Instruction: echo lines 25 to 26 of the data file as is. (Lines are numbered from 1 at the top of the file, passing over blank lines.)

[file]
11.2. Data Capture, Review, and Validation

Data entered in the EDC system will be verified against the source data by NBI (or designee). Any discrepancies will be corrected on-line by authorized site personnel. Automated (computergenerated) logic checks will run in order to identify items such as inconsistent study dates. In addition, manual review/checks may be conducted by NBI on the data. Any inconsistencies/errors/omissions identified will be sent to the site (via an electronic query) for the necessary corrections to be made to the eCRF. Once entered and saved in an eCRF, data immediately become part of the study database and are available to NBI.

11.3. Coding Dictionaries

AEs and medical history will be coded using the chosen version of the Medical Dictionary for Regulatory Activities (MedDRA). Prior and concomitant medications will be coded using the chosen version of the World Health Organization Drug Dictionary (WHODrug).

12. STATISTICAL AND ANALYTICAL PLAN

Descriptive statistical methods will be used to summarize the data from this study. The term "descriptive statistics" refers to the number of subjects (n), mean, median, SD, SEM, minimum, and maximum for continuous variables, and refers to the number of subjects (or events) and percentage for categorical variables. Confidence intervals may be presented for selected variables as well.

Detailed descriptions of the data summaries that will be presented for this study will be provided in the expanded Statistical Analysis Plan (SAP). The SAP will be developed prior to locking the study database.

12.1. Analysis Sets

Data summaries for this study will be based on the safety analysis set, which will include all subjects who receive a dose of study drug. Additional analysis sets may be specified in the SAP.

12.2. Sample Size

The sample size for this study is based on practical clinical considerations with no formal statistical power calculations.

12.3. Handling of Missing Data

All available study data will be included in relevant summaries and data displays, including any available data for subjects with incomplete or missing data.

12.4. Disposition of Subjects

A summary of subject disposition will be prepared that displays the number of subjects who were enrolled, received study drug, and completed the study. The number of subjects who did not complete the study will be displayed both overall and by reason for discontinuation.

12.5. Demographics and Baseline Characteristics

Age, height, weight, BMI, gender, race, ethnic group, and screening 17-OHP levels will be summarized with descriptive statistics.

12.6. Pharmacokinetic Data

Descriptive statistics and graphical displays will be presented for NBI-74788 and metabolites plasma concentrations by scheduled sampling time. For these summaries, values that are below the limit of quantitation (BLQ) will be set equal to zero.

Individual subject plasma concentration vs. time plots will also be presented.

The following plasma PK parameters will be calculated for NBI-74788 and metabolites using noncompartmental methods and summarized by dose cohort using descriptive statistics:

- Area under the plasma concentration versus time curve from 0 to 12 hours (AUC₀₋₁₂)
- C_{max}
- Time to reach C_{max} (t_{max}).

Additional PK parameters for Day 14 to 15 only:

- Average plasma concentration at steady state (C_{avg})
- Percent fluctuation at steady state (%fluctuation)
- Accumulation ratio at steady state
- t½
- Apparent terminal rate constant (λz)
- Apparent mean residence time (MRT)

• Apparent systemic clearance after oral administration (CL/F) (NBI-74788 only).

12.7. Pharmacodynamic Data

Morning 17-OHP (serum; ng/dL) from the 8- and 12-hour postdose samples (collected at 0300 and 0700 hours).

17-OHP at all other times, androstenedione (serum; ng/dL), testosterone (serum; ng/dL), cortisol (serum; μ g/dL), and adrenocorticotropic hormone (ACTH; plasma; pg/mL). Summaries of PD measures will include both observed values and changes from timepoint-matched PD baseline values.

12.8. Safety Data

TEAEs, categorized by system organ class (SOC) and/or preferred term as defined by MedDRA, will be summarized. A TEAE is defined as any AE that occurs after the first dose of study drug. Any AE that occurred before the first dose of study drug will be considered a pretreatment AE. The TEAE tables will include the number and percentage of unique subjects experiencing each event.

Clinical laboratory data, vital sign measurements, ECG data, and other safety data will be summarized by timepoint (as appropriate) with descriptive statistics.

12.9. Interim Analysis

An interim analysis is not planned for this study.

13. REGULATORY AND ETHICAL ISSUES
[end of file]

Additional PK parameters for Day 14 to 15 only:

- Average plasma concentration at steady state (C_{avg})